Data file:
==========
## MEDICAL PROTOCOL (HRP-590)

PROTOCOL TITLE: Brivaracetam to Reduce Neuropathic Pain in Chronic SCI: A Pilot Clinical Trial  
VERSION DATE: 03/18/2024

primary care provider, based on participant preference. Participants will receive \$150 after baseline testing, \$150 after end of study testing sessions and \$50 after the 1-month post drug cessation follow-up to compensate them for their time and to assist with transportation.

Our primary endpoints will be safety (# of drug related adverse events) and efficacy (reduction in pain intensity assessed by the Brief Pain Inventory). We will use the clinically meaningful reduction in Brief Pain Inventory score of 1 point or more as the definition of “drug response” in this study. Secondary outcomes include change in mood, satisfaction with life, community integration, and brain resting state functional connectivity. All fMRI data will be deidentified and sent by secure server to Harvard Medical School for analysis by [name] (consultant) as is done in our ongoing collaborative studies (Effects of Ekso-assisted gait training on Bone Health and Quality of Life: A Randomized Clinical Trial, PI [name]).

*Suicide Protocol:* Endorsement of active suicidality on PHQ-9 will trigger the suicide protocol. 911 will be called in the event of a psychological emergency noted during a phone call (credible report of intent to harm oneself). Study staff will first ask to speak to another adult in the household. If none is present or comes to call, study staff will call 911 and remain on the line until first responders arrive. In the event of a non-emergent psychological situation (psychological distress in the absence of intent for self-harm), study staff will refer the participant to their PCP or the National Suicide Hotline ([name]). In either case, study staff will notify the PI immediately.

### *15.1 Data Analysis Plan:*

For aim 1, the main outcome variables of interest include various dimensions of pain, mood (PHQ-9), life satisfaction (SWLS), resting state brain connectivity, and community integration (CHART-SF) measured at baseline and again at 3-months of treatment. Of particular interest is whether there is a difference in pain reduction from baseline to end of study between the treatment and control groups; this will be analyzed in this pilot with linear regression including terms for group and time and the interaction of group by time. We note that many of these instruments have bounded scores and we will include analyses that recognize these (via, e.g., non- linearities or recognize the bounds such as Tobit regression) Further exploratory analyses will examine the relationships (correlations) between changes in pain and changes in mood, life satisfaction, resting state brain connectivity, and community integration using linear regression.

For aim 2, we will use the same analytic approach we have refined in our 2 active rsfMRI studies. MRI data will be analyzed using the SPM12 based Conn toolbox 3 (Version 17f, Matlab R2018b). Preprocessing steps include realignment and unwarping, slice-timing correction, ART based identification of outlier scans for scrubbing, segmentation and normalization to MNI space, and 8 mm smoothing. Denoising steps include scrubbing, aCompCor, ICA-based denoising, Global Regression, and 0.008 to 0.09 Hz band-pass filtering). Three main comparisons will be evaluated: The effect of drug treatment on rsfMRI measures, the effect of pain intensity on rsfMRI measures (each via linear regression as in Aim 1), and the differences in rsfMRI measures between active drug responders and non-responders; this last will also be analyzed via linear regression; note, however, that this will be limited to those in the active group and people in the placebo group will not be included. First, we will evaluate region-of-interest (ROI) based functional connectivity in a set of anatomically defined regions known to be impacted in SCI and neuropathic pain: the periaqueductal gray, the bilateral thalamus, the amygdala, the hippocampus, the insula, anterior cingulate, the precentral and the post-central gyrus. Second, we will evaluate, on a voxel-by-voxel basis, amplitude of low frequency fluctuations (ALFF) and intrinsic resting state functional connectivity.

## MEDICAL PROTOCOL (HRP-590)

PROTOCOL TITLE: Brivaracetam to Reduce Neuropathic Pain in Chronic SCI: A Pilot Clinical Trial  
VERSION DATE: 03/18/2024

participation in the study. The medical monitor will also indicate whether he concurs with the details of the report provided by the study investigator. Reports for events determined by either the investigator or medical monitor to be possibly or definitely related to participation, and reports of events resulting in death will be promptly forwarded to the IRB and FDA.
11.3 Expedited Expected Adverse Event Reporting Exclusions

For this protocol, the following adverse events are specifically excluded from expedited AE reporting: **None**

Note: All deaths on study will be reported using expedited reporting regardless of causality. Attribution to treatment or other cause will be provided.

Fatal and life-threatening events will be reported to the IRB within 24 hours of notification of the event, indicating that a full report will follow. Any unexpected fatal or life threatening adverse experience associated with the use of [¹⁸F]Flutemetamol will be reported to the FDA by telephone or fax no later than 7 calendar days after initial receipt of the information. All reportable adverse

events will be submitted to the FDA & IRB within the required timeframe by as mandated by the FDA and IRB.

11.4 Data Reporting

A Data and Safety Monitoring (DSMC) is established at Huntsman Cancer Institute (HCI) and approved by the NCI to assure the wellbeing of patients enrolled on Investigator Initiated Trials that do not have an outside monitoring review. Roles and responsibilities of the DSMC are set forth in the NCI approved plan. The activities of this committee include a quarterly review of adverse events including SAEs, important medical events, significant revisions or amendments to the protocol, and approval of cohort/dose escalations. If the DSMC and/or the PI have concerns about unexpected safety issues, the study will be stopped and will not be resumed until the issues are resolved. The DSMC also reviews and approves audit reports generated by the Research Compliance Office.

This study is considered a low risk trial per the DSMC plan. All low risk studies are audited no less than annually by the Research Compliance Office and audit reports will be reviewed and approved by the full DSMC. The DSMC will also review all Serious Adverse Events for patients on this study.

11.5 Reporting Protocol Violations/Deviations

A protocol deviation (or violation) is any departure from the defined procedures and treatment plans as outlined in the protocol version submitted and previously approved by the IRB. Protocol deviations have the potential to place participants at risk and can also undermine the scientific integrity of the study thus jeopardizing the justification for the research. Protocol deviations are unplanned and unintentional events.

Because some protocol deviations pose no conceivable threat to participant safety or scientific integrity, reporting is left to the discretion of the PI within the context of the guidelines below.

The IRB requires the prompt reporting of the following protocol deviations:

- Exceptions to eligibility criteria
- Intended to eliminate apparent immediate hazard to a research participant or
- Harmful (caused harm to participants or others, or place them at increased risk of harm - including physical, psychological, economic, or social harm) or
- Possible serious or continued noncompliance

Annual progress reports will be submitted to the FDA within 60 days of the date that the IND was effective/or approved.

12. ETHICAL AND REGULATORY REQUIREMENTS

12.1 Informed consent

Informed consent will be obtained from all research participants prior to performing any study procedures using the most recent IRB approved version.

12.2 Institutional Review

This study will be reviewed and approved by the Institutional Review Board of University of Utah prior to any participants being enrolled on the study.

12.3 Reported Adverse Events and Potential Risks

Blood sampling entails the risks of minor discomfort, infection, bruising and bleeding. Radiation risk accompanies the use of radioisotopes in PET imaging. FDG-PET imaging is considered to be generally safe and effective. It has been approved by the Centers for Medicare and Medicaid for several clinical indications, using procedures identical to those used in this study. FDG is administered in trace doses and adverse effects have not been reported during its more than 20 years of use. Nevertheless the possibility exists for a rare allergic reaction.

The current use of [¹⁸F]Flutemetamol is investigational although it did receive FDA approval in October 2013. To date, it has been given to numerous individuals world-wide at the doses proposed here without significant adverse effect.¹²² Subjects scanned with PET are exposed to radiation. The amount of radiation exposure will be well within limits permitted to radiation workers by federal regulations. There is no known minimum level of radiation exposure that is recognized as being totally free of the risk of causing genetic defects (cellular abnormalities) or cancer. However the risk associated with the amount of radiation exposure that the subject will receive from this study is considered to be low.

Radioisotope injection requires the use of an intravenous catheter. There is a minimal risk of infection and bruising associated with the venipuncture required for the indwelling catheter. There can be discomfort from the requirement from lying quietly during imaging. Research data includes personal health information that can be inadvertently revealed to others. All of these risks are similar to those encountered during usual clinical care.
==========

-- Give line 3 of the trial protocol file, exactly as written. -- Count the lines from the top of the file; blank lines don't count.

VERSION DATE: 03/18/2024